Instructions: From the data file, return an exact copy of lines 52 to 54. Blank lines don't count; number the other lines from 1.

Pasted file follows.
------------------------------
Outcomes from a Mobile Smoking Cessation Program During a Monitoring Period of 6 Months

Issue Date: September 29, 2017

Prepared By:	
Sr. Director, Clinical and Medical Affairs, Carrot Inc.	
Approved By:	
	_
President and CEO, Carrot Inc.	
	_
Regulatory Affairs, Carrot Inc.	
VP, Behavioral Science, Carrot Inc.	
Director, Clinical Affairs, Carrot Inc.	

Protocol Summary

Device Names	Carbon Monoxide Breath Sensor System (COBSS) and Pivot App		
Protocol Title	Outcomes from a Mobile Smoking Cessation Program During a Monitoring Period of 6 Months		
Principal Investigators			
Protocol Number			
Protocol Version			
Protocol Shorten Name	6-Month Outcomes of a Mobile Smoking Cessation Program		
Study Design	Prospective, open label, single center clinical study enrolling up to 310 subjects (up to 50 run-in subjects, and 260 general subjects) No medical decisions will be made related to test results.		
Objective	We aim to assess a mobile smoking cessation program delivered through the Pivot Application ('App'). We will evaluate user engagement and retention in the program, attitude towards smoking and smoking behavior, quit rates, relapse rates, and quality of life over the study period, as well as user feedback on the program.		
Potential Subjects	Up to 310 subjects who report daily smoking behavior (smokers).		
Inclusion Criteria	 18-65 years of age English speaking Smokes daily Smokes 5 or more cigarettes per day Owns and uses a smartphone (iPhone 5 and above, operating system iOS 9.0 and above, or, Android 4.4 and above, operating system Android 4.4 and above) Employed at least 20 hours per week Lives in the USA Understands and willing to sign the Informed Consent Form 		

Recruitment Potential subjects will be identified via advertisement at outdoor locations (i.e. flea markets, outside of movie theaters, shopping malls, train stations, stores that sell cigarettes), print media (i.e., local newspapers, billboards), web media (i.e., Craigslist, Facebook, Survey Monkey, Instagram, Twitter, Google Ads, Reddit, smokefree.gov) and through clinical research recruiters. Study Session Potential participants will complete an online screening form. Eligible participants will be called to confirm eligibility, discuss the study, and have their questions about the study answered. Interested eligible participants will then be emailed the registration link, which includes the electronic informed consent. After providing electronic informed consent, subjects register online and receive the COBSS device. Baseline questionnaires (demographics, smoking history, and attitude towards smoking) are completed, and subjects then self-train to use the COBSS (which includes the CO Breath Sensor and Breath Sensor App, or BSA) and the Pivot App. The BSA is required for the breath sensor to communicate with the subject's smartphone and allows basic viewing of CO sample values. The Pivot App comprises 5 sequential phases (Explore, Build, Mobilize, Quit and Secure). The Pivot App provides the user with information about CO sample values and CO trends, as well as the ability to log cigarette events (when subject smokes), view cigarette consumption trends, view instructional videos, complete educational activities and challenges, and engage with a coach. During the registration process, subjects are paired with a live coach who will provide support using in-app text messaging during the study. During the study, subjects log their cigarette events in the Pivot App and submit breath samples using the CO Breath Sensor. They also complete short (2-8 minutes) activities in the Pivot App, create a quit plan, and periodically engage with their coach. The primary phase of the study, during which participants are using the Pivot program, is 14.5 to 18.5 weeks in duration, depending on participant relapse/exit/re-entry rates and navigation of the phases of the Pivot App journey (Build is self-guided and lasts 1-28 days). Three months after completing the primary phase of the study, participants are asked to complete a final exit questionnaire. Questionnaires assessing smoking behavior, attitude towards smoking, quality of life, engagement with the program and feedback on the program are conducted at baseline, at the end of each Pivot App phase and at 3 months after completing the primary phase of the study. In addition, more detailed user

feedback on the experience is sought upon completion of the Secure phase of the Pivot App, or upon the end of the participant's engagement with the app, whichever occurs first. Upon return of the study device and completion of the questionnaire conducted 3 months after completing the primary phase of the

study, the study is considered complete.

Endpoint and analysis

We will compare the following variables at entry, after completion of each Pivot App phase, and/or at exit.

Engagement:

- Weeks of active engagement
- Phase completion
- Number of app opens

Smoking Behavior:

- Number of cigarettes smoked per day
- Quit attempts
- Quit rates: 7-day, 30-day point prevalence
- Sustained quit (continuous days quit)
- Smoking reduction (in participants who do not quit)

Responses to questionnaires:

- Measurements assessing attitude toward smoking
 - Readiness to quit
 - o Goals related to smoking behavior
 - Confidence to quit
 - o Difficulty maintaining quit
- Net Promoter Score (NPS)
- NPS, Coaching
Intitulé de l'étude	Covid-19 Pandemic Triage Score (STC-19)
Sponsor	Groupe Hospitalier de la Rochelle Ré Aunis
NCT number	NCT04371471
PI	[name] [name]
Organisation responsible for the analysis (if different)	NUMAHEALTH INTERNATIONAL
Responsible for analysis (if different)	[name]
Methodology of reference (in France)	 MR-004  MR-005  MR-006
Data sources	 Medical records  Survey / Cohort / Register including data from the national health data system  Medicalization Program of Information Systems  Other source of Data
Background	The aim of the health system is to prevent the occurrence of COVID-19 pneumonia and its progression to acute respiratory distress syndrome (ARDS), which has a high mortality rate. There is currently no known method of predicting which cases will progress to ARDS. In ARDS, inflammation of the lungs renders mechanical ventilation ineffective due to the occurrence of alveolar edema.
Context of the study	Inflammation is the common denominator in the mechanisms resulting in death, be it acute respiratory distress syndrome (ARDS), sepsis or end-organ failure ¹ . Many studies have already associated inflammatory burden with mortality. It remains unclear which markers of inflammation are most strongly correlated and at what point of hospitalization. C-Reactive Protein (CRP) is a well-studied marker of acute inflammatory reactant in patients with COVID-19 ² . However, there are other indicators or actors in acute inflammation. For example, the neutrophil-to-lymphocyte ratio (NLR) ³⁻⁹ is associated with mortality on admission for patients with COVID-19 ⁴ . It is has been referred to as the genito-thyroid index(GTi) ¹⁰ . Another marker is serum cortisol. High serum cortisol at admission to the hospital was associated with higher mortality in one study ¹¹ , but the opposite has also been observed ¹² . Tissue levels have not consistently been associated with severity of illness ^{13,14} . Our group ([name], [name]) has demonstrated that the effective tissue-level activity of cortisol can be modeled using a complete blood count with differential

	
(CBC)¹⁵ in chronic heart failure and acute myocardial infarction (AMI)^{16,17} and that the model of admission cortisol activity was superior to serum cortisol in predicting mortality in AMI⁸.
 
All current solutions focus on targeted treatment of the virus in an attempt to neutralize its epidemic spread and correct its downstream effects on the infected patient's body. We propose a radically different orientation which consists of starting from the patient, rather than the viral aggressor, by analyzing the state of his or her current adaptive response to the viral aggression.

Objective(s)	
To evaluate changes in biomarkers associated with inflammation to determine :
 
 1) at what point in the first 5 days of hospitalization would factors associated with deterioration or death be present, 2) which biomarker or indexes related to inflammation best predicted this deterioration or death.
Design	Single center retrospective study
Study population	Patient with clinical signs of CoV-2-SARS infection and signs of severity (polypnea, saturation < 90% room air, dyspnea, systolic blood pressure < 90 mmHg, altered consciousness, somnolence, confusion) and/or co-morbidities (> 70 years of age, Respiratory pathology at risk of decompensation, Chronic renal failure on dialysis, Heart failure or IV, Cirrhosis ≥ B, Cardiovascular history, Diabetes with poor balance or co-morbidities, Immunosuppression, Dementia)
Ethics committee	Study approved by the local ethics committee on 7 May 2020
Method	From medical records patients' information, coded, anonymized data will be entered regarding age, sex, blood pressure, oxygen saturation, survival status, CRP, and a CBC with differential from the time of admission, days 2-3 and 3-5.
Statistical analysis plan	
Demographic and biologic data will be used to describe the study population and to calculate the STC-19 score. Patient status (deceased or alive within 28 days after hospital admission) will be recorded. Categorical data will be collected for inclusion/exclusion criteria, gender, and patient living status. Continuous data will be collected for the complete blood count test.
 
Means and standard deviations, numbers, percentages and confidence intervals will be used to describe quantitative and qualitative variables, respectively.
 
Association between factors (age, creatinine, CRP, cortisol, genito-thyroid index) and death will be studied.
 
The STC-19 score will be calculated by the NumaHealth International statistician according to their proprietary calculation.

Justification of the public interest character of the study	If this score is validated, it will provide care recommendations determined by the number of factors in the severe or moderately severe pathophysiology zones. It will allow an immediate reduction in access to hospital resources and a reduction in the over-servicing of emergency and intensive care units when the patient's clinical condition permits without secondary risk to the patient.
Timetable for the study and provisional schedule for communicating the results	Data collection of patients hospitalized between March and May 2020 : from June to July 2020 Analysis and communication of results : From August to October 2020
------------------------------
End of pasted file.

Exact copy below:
Methodology of reference (in France)	 MR-004  MR-005  MR-006
Data sources	 Medical records  Survey / Cohort / Register including data from the national health data system  Medicalization Program of Information Systems  Other source of Data
Background	The aim of the health system is to prevent the occurrence of COVID-19 pneumonia and its progression to acute respiratory distress syndrome (ARDS), which has a high mortality rate. There is currently no known method of predicting which cases will progress to ARDS. In ARDS, inflammation of the lungs renders mechanical ventilation ineffective due to the occurrence of alveolar edema.